We all carry the same genes. Some of those genes are responsible for cell division in certain areas of our bodies. Risky gene mutations greatly affect the carrier's ability to ward off or fightbreast, ovarian and prostatecancer. Depending on the mutation carried, a person may also be at slightly higher risk of some other types of cancer..
Each child of a carrier has the same 50/50 chance of inheriting the same gene mutation as their carrier parent.
The way we inherit genes explains why it is important to look at the history of cancer on both sides of a family. A woman can inherit an increased risk of breast cancer or ovarian cancer from her father in the same way that she can inherit it from her mother. Alternately, a man can inherit an increased risk of prostate and breast cancer from his mother the same way he can from his father.
Hereditary breast, ovarian and prostate cancer is far more common that most people think.An estimated 5-25% of these cancers are known to be hereditary, which translates to 3-5 times more people than are affected by multiple sclerosis. When considering the other cancers risky gene carriers are also susceptible to, plus the portion of carriers that aren't expected to be diagnosed with cancer, the incidence is even higher.
Certain ethnic groups have a much higher chance of carrying risky genes. For example, people of Ashkenazi (Eastern European) Jewish ancestry have a 1 in 40 chance of carrying one of three founder BRCA risky gene mutations associated with that population. Other ethnic groups include, but are not limited to: French Canadian, Bahamian, Polish, Icelandic and African American.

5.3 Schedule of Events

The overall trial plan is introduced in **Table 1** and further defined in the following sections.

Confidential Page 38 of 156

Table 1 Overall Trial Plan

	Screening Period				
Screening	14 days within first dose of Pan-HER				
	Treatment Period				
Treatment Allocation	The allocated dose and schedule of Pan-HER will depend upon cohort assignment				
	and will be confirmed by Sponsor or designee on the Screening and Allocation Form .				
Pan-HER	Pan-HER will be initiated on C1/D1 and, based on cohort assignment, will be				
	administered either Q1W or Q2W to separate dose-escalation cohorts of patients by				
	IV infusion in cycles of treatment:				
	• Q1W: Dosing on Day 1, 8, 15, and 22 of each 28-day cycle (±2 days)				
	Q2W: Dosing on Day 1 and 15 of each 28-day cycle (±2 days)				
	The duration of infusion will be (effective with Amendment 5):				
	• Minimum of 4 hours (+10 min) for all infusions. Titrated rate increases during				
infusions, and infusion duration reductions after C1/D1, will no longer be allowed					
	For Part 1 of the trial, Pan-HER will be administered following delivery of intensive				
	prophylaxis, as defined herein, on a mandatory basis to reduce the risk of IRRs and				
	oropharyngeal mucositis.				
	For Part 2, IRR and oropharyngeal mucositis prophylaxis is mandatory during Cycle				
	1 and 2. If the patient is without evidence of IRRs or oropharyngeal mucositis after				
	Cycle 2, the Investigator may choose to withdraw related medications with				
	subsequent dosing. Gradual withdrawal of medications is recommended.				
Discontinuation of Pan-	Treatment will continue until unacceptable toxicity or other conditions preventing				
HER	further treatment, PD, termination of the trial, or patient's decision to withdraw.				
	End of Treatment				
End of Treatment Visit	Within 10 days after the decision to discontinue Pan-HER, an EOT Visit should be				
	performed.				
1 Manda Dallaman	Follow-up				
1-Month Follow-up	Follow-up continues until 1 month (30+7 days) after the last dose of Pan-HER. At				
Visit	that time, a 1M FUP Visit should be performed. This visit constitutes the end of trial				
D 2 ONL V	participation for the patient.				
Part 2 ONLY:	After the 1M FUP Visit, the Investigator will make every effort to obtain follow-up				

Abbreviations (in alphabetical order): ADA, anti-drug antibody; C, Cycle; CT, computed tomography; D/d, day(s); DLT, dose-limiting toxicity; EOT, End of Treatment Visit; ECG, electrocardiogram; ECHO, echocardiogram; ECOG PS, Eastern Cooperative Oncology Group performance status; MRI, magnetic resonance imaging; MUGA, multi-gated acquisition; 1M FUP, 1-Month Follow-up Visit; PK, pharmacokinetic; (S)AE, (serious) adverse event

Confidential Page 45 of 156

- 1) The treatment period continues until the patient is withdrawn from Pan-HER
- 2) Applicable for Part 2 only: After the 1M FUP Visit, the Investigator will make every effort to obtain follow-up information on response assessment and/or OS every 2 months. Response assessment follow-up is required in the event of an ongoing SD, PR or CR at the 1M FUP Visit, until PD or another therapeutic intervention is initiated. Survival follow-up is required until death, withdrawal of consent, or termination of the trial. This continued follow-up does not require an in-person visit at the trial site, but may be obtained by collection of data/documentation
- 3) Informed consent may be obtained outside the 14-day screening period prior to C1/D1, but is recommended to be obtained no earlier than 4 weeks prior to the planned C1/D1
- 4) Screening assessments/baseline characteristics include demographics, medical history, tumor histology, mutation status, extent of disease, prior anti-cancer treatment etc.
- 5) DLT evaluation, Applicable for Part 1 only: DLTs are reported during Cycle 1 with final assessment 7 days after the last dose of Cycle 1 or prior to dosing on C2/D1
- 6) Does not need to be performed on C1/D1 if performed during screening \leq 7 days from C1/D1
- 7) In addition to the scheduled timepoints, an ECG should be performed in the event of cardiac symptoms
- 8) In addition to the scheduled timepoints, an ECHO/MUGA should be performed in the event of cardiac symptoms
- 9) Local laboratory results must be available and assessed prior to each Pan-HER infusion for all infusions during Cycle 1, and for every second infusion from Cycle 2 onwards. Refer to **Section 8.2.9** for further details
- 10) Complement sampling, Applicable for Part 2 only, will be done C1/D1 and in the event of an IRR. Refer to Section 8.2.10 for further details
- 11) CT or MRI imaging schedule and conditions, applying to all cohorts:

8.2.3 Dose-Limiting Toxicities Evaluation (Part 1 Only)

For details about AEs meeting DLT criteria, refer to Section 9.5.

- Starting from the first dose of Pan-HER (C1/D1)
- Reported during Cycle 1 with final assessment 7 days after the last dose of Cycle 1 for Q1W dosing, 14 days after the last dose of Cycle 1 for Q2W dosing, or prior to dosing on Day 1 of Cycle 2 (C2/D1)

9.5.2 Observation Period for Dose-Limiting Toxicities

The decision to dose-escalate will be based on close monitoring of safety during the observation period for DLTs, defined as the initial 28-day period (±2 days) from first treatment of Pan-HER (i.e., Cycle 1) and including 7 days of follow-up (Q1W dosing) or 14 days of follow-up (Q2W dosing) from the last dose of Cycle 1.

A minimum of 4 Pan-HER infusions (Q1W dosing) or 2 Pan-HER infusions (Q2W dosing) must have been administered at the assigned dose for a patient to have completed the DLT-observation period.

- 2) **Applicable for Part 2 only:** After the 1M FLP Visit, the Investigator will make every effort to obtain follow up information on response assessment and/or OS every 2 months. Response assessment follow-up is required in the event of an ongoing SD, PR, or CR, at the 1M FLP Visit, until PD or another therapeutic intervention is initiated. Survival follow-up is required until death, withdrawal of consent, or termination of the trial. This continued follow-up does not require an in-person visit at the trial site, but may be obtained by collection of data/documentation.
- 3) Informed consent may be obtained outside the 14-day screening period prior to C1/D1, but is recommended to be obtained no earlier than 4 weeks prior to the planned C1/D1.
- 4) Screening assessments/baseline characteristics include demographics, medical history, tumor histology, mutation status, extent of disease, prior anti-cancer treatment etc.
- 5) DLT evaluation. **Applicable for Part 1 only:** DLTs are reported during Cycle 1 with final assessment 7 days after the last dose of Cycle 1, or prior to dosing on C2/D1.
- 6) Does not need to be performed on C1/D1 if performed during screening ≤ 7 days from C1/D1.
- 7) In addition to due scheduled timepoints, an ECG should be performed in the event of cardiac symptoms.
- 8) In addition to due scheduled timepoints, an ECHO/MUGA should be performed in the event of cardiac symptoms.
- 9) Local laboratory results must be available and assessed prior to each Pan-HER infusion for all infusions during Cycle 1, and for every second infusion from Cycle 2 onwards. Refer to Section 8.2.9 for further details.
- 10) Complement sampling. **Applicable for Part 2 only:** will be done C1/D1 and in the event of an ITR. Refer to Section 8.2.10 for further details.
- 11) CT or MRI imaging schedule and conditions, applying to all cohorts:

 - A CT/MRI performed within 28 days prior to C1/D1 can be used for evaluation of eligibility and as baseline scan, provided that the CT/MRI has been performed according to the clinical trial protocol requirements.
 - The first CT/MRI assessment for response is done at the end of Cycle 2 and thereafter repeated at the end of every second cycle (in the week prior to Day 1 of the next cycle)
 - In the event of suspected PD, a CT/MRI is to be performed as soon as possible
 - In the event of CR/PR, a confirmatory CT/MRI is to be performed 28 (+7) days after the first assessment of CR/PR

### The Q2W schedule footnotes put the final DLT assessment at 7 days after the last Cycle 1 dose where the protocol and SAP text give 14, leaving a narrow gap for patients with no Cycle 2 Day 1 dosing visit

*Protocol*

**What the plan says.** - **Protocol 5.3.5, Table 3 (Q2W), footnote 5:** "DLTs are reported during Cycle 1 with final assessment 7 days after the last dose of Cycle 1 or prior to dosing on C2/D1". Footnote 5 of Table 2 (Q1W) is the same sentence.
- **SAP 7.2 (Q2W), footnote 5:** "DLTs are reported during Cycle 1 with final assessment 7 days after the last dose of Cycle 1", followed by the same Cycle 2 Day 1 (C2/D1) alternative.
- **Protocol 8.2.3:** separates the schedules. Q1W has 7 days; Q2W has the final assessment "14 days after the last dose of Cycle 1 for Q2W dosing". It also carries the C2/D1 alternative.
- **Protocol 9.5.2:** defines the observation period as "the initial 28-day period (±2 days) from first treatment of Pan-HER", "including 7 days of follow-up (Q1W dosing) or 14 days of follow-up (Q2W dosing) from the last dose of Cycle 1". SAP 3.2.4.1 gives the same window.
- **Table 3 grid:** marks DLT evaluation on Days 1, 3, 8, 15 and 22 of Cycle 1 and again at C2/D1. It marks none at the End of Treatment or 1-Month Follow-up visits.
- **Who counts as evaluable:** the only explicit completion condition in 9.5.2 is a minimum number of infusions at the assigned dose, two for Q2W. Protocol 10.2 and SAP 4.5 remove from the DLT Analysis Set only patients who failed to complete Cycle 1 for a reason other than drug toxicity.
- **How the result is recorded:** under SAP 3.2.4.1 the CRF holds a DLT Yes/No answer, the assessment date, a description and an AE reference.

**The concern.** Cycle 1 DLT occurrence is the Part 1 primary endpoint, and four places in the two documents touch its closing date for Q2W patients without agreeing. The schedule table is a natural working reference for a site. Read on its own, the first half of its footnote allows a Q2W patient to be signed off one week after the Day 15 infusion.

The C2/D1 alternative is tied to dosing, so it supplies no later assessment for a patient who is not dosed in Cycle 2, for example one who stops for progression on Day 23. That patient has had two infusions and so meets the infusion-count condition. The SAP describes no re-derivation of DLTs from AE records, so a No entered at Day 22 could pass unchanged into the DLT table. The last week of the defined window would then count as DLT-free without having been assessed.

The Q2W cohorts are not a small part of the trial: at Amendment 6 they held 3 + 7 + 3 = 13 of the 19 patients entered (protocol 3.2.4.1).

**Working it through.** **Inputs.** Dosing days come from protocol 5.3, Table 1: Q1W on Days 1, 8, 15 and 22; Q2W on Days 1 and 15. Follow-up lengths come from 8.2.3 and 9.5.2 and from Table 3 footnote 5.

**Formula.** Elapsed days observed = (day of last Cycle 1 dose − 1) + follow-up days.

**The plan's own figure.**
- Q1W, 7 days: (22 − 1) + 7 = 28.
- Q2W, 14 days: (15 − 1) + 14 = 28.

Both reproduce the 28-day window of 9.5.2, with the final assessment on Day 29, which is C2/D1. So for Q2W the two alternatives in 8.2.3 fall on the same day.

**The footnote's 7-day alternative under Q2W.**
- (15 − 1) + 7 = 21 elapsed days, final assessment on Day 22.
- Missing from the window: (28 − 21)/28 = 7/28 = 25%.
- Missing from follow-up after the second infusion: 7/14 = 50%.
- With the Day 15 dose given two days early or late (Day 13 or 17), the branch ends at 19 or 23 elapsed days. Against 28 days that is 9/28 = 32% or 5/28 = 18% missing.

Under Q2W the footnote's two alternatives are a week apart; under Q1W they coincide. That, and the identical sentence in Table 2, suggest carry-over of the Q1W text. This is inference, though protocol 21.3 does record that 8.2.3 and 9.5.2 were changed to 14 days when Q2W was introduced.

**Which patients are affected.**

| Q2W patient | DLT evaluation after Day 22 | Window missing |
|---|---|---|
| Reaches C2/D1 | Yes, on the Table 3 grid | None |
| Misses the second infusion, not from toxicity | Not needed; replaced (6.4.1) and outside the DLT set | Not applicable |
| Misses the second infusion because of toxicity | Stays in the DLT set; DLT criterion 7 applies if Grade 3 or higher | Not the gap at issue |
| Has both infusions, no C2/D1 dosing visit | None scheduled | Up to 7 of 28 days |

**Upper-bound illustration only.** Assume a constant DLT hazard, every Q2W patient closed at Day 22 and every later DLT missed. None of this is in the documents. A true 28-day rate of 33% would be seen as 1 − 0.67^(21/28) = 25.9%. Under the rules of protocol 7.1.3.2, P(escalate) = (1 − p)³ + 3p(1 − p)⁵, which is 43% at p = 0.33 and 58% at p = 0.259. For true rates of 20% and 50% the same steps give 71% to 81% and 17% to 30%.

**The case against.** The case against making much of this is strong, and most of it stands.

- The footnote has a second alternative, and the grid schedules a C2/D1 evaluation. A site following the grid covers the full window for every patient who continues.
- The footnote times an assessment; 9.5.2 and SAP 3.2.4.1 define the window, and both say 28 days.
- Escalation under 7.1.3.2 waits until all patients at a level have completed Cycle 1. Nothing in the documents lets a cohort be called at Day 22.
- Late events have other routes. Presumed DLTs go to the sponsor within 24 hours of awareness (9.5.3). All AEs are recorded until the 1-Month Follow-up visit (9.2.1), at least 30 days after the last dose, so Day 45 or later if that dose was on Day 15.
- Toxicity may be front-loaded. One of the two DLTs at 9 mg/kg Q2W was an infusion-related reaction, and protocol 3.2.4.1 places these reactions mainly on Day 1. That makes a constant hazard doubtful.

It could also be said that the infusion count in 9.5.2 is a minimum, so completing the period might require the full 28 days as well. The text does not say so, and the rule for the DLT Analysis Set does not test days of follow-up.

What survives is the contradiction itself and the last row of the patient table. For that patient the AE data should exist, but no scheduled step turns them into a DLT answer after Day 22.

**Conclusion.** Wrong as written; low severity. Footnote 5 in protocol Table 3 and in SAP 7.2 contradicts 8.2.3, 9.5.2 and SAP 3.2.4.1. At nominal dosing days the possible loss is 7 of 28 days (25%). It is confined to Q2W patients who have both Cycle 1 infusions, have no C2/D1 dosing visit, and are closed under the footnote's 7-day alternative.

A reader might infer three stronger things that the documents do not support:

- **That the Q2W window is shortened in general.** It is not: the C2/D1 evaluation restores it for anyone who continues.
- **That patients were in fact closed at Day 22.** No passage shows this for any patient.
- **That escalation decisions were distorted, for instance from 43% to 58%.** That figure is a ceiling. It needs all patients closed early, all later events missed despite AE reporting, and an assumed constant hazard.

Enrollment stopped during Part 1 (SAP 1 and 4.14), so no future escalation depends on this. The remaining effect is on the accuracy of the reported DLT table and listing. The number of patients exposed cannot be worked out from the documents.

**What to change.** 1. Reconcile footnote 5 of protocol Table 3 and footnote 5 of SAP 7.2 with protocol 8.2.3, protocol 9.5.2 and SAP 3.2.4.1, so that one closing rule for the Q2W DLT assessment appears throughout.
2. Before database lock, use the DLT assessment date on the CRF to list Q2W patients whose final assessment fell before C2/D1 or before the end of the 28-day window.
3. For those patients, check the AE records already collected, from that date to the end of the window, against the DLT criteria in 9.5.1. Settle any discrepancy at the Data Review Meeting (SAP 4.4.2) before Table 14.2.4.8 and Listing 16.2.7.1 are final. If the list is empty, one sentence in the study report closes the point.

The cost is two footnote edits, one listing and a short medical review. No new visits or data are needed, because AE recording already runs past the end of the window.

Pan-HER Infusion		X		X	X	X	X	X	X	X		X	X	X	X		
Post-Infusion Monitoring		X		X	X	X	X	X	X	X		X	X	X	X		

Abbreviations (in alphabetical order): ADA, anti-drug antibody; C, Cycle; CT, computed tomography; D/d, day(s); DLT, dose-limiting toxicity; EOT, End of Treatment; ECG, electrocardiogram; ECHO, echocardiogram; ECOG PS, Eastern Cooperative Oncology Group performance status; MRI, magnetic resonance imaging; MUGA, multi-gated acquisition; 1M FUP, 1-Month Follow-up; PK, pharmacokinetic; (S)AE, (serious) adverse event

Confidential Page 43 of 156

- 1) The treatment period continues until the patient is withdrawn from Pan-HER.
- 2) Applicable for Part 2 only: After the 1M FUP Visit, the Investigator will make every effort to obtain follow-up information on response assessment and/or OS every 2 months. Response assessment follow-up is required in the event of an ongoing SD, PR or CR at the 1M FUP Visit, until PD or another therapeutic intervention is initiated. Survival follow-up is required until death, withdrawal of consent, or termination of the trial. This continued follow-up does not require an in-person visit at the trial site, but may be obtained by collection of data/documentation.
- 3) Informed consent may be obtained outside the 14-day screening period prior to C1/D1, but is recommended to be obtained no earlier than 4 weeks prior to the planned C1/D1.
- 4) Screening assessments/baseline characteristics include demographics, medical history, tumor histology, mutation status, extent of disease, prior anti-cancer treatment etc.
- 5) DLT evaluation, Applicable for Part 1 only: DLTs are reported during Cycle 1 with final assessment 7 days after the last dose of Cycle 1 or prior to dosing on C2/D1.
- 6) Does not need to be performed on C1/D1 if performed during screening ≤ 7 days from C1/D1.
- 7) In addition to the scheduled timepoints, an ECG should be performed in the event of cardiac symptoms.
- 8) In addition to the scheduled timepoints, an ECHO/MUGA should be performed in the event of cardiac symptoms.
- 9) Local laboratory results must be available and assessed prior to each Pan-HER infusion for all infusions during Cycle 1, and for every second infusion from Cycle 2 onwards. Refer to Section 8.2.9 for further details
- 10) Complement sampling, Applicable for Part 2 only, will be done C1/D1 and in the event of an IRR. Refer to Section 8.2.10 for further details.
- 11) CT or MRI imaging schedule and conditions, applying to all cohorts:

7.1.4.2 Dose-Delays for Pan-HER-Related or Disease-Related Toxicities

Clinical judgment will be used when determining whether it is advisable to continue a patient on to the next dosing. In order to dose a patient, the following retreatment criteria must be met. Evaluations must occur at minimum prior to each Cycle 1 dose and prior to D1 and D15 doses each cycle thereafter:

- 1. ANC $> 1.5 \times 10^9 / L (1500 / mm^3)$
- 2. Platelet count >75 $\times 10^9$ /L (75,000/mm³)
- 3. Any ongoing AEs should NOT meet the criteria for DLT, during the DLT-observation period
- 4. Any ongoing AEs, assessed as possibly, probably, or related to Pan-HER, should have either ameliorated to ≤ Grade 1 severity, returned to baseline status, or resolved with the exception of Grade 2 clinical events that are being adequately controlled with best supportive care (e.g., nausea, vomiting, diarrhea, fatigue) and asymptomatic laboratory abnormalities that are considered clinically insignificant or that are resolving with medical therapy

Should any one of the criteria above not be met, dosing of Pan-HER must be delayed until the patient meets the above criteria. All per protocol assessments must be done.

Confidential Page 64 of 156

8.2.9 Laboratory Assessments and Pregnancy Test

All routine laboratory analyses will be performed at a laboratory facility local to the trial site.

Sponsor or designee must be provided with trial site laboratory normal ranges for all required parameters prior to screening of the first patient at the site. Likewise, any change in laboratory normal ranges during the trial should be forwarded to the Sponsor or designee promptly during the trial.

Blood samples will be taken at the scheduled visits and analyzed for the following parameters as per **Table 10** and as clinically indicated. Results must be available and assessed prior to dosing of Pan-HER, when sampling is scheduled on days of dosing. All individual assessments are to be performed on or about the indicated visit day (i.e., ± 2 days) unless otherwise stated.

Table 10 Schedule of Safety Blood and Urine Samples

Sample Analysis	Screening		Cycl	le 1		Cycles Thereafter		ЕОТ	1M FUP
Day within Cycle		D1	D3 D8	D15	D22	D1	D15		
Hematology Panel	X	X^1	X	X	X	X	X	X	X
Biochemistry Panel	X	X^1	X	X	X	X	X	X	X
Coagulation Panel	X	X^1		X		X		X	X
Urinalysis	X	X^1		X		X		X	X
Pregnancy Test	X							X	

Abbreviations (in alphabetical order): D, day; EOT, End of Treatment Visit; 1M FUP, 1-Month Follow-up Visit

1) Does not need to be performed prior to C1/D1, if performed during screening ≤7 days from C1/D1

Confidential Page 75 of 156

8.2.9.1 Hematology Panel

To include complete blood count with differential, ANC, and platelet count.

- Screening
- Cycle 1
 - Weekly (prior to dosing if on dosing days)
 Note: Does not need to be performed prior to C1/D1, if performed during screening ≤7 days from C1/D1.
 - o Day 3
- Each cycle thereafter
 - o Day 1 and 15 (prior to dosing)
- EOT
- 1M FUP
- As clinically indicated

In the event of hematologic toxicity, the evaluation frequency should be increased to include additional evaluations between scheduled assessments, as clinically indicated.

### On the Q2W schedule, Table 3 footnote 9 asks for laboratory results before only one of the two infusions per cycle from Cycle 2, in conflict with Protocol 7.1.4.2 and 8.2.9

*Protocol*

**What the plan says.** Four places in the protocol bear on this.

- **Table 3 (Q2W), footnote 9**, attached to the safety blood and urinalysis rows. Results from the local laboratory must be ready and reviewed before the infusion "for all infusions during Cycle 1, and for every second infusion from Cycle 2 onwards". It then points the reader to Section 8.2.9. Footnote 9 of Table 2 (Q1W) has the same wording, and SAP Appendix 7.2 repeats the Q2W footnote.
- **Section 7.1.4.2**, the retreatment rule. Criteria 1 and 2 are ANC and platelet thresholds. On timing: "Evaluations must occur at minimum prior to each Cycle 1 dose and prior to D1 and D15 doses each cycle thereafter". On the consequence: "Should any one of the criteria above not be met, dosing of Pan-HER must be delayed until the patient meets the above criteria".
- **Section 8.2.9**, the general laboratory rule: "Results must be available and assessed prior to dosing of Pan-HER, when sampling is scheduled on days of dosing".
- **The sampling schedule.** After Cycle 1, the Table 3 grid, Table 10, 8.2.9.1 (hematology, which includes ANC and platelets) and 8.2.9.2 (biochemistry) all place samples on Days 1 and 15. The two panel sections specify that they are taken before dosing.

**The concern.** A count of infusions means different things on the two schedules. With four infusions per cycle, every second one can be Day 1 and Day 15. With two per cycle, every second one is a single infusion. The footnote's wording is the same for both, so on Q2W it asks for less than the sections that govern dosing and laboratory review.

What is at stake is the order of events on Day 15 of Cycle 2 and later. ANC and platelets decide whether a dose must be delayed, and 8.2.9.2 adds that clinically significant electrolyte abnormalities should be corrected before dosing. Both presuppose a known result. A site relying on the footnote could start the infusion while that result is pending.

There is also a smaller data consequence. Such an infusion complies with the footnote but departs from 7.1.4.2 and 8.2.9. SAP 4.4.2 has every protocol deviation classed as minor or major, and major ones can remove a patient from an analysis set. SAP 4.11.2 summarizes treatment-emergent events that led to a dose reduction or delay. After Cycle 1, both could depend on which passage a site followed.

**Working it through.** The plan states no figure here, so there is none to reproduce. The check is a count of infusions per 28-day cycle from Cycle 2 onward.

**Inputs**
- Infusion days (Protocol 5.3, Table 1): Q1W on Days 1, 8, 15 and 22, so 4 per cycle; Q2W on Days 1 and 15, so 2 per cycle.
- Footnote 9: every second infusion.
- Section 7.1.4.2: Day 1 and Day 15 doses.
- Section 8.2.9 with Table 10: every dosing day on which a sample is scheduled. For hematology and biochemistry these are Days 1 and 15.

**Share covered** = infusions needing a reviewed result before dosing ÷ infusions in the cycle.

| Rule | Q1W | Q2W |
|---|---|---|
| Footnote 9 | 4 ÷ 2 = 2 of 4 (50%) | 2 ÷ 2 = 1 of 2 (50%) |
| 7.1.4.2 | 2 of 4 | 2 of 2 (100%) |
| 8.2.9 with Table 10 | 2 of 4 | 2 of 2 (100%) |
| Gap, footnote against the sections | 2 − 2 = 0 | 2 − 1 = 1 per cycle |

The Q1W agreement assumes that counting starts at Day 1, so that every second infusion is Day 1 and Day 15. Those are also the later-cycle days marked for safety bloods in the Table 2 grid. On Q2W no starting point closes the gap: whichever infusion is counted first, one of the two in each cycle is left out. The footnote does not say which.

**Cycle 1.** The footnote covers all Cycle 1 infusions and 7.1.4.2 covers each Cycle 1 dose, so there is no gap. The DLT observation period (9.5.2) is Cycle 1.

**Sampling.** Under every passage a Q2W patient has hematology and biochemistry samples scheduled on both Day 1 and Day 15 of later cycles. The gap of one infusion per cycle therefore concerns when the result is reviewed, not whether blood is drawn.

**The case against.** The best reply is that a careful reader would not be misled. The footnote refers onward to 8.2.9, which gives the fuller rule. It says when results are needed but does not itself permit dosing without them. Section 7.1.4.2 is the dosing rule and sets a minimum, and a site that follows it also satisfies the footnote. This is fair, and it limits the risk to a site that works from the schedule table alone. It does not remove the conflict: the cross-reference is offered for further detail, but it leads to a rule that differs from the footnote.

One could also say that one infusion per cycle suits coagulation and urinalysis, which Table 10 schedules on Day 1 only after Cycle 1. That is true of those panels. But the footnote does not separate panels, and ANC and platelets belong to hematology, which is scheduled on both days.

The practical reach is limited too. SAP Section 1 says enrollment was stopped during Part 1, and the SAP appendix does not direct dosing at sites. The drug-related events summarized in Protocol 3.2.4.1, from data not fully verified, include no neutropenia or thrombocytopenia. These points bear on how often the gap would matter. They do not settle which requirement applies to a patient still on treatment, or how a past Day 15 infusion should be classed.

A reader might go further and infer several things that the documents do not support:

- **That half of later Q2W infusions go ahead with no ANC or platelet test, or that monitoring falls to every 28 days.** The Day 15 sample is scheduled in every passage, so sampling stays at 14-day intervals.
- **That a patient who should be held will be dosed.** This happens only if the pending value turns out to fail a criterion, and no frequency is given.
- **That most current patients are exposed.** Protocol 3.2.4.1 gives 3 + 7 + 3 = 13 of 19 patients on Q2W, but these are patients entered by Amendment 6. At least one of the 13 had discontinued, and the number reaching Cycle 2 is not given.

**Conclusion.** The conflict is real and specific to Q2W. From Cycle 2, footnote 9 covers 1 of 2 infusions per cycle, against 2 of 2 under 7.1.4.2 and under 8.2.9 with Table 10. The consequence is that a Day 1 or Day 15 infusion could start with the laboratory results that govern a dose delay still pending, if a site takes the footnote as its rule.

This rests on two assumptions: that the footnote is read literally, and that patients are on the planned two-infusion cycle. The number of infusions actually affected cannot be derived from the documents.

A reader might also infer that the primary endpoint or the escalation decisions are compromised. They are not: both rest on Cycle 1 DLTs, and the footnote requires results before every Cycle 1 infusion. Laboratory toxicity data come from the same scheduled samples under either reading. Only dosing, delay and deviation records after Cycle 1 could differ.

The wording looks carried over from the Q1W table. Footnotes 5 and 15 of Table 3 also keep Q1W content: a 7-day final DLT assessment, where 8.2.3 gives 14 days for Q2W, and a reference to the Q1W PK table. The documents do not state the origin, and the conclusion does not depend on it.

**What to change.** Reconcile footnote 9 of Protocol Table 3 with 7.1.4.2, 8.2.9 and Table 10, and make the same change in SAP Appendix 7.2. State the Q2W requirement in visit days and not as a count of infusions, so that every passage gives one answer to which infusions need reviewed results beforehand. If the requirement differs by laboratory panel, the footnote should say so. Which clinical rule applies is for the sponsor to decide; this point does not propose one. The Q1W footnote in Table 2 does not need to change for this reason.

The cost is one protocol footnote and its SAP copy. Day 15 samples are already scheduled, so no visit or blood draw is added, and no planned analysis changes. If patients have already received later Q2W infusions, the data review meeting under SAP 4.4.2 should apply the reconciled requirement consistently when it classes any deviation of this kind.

Many genes have been discovered that, if mutated, fall under the HBOC syndrome umbrella. Researchers suggest only about half of this hereditary cancer has been explained, leaving more risky genes to be discovered.
Most of the research that drives today’s medical recommendations is based only on what is known about the BRCA mutations. With more than 1,200 different types of mutations discovered to date in just in each BRCA gene, researchers do not yet have enough information to stratify cancer risk for each of those specific mutations or to give a definitatve picture regarding cancer risk for mutations in the other risky genes. As a result, cancer risk data tends to be reported in average ranges, and may differ depending on the source. It is important to understand that personal cancer risk may fall above or below the averages ranges shown.
In addition to the type of risky gene an individual carries and the specific mutation within that gene, certain other factors may further increase cancer risk, including:
■ previous breast biopsies (especially if the biopsy showed atypical cells or Lobular Carci-noma in Situ (LCIS))
■ having dense breast tissue
■ number of first-degree relatives with cancer
■ young onset of menarche
■ very high exposure to radiation
■ absence of a healthy lifestyle
Personal cancer risk assessments are based on a variety of factors. It is essential that cancer risk be assessed by a trained genetics professional